Although complete sterilization is ideal for many medical applications, it is not always practical for other applications and may also alter the quality of the product. Boiling and autoclaving are not ideal ways to control microbial growth in many foods because these methods may ruin the consistency and other organoleptic (sensory) qualities of the food. Pasteurization is a form of microbial control for food that uses heat but does not render the food sterile. Traditional pasteurization kills pathogens and reduces the number of spoilage-causing microbes while maintaining food quality. The process of pasteurization was first developed by Louis Pasteur in the 1860s as a method for preventing the spoilage of beer and wine. Today, pasteurization is most commonly used to kill heat-sensitive pathogens in milk and other food products (e.g., apple juice and honey). However, because pasteurized food products are not sterile, they will eventually spoil.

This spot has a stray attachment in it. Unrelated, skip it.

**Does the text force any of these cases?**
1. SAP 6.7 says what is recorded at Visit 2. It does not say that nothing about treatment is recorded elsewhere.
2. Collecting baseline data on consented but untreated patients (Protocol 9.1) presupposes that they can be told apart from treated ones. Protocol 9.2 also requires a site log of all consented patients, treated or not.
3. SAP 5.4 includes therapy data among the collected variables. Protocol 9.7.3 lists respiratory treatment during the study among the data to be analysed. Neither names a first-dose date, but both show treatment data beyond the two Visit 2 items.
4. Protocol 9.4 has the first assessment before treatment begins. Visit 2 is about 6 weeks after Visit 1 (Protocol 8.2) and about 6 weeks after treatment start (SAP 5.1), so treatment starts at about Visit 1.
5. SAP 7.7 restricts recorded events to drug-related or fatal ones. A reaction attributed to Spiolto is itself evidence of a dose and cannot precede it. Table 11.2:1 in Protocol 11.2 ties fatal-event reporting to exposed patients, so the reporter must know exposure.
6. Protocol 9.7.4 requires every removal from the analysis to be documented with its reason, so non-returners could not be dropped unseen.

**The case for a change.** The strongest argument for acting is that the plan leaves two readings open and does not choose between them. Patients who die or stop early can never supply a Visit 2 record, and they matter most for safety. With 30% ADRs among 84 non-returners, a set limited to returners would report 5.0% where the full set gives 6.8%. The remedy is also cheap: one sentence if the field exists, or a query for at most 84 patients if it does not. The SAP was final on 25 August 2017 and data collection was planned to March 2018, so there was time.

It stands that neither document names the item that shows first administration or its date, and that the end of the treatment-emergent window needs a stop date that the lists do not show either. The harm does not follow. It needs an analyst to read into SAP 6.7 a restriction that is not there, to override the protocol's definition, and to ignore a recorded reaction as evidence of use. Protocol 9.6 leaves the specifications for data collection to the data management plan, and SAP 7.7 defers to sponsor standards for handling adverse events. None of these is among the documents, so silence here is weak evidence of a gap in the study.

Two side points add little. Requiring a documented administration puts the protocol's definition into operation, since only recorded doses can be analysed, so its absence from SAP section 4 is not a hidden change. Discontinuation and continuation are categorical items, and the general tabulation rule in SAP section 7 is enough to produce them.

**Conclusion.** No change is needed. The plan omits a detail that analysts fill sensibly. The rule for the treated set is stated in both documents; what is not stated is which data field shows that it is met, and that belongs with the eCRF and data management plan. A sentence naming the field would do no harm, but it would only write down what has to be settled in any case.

The methods used for milk pasteurization balance the temperature and the length of time of treatment. One method, high-temperature short-time (HTST) pasteurization, exposes milk to a temperature of 72 °C for 15 seconds, which lowers bacterial numbers while preserving the quality of the milk. An alternative is ultra-high-temperature (UHT) pasteurization, in which the milk is exposed to a temperature of 138 °C for 2 or more seconds. UHT pasteurized milk can be stored for a long time in sealed containers without being refrigerated; however, the very high temperatures alter the proteins in the milk, causing slight changes in the taste and smell. Still, this method of pasteurization is advantageous in regions where access to refrigeration is limited.
Parker, N., Schneegurt, M., Thi Tu, A.-H., Forster, B. M., & Lister, P. (n.d.). Microbiology. Houston, Texas: OpenStax. Access for free at: https://openstax.org/details/books/microbiology